by Jerry Waxler
This is the third of a three part interview with Robert Waxler, author of two memoirs about his relationship to his sons: “Losing Jonathan” published in 2003 and “Courage to Walk” published in 2010. Waxler is a professor of English Literature at the University of Massachusetts at Dartmouth and founder of the alternative sentencing program “Changing Lives Through Literature,” which uses literature to help criminals find their place in society. In this part of the interview, I asked Waxler how he moved his writing from an academic audience to a popular one.
Jerry Waxler: By writing memoirs, one might say you are playing hooky from the responsibilities of your day job. Instead of studying other people’s literature, you are creating some of your own. What did that feel like, shifting out of your role of English professor to a writer of an accessible, very personal, and intimate sharing of your actual life?
Robert Waxler: Well, yes, people comment about this, although I don’t fully embrace this apparent dichotomy. I remember giving a reading of “Losing Jonathan” at Rice University in Texas, and one of the Vice President’s there came up to me at the reception to tell me how surprised he was by my presentation. He was very moved, he said, but he had thought that as a professor I was going to offer a more academic discussion about heroin addiction. He had apparently been taken back by the emotional quality of the book and the reading.
Literature is about the heart as much as the head, and it is the emotional response that comes from deep reading that I try to evoke in the classroom as well as mindful interpretation. As an English professor, I think an important part of my job is to keep alive an understanding of how vulnerable we all are as human beings, how fragile our lives really are. Literature helps move people in that direction.
So for me, the writing of a memoir is not a different role; it is precisely what I should be doing just as discussing other people’s literature is also central to the job. I agree that we have often assumed that literature professors should distance themselves from the affective quality of the story, keep the feelings out of it, in other words–but that is, I think, a mistake.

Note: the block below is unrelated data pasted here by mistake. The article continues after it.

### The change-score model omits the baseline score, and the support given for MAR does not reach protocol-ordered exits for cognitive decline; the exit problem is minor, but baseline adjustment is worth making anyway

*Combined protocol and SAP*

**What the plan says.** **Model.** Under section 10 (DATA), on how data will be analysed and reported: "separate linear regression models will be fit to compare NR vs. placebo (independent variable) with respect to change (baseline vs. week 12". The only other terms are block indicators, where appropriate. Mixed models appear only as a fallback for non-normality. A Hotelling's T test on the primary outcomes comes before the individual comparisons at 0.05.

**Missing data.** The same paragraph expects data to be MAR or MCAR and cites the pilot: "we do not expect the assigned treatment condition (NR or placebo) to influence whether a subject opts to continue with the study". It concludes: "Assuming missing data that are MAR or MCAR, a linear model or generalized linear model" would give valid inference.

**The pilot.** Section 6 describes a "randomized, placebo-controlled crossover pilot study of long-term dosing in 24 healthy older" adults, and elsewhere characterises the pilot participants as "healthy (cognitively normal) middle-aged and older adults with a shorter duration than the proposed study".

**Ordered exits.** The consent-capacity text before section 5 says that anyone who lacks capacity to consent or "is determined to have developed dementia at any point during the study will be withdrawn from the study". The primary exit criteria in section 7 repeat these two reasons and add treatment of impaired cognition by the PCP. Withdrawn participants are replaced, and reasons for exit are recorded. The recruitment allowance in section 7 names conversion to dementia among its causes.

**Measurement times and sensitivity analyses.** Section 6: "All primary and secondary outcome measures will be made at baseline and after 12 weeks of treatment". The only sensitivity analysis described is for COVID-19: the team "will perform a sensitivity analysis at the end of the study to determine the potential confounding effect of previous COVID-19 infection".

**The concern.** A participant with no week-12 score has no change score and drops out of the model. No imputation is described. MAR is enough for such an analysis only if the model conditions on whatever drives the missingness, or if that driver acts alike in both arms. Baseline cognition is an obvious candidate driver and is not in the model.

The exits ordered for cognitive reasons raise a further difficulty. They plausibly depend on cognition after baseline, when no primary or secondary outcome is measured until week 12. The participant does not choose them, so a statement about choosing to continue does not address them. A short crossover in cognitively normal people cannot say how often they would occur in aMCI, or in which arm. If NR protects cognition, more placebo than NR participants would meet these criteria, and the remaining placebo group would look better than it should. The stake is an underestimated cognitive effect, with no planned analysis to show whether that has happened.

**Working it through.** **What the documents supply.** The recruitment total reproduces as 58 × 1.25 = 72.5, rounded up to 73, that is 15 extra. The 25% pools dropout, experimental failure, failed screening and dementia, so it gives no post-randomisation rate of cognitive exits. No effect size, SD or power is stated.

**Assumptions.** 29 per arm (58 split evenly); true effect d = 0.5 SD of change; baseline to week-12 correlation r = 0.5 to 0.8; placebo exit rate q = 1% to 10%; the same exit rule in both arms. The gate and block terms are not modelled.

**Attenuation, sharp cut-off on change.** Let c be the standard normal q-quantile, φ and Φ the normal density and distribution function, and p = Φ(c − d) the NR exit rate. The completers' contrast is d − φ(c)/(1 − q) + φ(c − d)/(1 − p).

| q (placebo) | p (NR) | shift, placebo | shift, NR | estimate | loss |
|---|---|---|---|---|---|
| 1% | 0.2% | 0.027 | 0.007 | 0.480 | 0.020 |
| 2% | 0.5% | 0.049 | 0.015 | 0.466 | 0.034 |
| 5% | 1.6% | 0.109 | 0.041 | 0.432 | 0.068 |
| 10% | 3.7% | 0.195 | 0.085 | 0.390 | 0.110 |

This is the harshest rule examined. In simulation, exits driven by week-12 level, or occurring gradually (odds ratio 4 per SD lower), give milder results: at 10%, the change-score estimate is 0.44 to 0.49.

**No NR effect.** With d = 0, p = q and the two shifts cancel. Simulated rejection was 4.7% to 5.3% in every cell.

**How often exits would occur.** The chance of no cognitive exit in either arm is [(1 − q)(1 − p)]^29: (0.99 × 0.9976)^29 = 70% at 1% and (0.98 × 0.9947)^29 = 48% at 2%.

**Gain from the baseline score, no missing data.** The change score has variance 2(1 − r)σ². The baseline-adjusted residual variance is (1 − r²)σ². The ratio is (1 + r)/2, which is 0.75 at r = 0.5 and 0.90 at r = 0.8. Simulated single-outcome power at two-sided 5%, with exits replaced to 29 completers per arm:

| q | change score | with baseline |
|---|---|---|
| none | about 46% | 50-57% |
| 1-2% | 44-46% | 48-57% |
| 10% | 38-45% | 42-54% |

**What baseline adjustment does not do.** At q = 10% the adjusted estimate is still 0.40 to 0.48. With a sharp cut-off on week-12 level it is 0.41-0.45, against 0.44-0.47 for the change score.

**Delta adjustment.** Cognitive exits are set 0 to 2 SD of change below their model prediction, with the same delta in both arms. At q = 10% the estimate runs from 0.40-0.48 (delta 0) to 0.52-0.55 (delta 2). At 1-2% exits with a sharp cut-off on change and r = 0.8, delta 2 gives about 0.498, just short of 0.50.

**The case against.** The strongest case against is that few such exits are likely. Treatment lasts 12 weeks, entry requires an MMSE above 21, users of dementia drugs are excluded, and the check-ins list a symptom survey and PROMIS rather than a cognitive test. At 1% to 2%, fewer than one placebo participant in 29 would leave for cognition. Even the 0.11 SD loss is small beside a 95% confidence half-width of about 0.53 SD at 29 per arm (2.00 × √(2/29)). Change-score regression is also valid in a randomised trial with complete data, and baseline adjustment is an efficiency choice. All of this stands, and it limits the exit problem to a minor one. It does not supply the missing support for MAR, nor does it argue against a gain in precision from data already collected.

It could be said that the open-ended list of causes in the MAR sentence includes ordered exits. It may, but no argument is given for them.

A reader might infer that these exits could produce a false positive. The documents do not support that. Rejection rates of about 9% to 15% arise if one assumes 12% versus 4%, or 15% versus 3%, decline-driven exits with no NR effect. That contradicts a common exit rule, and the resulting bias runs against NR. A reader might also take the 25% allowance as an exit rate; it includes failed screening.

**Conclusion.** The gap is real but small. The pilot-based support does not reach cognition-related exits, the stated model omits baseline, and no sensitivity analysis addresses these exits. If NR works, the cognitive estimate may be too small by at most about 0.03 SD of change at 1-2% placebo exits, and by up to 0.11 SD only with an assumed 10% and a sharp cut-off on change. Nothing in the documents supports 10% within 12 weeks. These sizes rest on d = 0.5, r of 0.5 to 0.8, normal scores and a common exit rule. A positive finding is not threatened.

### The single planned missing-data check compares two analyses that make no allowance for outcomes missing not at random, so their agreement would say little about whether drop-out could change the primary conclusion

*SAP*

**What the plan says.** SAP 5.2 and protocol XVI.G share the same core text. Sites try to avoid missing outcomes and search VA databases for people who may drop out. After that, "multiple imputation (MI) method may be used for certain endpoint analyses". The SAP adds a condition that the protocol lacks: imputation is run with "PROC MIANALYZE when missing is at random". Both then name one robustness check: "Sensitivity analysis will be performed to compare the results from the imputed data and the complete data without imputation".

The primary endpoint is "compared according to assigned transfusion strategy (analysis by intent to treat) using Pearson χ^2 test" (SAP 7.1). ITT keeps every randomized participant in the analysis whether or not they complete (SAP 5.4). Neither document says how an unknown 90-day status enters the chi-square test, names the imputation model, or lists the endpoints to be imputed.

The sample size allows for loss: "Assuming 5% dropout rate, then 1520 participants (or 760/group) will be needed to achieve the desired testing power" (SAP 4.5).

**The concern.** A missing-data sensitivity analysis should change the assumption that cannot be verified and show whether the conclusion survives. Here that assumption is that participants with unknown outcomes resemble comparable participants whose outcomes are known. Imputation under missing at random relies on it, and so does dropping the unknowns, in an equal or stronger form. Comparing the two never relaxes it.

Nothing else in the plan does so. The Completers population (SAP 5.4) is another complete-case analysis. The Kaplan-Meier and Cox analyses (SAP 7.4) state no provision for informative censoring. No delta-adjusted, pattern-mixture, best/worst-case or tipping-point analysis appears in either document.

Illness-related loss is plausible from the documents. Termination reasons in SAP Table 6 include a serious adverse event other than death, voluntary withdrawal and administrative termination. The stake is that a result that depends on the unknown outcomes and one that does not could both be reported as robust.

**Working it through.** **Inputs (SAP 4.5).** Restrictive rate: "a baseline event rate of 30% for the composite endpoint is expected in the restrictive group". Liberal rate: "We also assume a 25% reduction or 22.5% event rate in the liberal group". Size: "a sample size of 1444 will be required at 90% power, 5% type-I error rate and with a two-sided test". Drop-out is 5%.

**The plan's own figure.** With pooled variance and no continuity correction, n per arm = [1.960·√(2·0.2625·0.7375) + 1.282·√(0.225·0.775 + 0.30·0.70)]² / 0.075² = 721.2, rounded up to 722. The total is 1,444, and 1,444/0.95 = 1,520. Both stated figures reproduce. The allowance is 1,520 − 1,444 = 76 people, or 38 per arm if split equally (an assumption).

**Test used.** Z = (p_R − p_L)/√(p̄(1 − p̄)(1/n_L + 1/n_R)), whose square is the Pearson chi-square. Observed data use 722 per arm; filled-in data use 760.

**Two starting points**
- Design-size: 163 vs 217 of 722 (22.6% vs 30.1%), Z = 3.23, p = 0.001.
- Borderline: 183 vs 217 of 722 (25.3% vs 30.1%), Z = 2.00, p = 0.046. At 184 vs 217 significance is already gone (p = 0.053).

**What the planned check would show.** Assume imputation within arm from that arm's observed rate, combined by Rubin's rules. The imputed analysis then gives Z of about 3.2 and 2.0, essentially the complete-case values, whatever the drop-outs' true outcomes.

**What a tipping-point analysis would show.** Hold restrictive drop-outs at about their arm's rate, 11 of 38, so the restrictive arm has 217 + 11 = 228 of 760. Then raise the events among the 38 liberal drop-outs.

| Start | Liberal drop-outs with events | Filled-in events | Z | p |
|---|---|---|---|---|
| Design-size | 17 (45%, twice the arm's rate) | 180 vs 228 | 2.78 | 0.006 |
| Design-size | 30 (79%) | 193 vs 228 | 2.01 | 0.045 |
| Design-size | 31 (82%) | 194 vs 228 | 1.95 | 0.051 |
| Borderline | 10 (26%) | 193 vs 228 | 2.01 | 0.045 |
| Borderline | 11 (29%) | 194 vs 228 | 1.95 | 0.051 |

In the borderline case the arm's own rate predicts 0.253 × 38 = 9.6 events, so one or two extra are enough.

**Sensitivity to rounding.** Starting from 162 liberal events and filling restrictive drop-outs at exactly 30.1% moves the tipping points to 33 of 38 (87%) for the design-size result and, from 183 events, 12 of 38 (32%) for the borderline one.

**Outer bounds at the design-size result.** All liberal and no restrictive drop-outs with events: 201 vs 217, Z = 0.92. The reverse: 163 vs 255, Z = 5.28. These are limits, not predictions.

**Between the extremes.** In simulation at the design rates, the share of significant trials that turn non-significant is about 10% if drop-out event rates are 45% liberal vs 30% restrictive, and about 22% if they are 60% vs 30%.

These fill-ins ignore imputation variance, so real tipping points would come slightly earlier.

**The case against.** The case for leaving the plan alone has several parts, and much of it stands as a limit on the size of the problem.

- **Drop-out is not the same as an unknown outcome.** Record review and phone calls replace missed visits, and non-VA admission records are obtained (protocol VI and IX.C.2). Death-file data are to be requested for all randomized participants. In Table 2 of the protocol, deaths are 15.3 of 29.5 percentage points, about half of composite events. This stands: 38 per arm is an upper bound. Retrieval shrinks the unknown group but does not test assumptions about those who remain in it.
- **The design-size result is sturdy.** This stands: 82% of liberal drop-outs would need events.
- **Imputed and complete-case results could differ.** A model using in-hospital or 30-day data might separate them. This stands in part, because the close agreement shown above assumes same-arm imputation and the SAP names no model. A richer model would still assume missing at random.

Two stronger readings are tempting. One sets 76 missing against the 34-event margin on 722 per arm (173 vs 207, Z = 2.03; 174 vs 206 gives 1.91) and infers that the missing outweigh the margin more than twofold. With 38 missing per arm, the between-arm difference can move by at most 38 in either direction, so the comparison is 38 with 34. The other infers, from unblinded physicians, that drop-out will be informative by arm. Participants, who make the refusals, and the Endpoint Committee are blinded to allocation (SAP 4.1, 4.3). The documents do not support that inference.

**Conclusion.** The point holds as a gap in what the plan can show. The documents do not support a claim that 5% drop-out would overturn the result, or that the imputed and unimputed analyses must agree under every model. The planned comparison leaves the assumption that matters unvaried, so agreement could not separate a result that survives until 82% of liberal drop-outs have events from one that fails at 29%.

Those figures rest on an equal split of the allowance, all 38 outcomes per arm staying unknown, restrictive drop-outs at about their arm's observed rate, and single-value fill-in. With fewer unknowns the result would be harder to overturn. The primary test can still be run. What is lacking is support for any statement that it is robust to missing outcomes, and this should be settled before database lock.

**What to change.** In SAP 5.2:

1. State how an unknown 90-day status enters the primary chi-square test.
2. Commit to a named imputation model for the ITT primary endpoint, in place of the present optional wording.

Jerry: People who write at work usually need to unlearn their professional style in order to reach the public. Please share some of your own journey in developing the voice for your memoirs. When did you start aspiring to a publically readable voice, and what steps did you take in order to achieve it?
Robert: Some of my writing has been what could be called ” academic” in this context. Especially academic journal articles, etc. But I have always liked to think of myself as a “public” person in this regard. Much of my work has been out in the community, trying to convince people that reading and discussing literature is a worthwhile activity, perhaps one of the more important ways to keep us human.
The challenge for me in writing these memoirs was really learning how to write narrative descriptions, dialogue, and so on. I have given a lot of public lectures, written newspaper articles, appeared on radio, and so on for some time, and so have developed what could be considered a non-academic style of discourse, but it did take me some time to figure out how best to capture the “truth” of these family stories in what might be considered a creative non-fiction (memoir) genre. If I have been successful at that, it was mainly through trial and error–and, of course, the fact that I have read a lot of books.
Jerry: Good storytelling is supposed to show scenes and avoid telling ideas. Since you are passionate about ideas, I would imagine such a rule places you in an awkward position. How do you deal with this “show don’t tell” rule while at the same time showing the importance of ideas in your life?
Robert: It did take me a while to fully understand that: “Show don’t tell.” An early reader of a very rough draft of “Losing Jonathan” told me I needed a lot more description and dialogue–that I was, in other words, telling rather than showing. That is probably the professor in me. In “Courage to Walk”, I did cut some of the more philosophic passages (Heidegger, in particular) because I realized that the discussion was becoming so abstract that it hurt the flow of the story and so blunted the implications. The book is short and can probably be read in one sitting (if you sit long enough!), but it is no doubt a book that demands slow reading at times, contemplation and a lot of thought, but it also, I hope, offers a compelling story. I think it does.
Jerry: What’s your next writing project?
Robert: With another professor, I am writing an academic book on why reading and writing should be central to 21st century pedagogy –especially in this age of images and screens. It should be out the beginning of next year.
To read Part 1 of my interview with Robert Waxler, click here.
To read Part 2 of my interview with Robert Waxler, click here.
Amazon pages for Robert Waxler’s books
More memoir writing resources
To see brief descriptions and links to all the essays on Memory Writers Network, click here.
To order my short, step-by-step how-to guide to write your memoir, click here.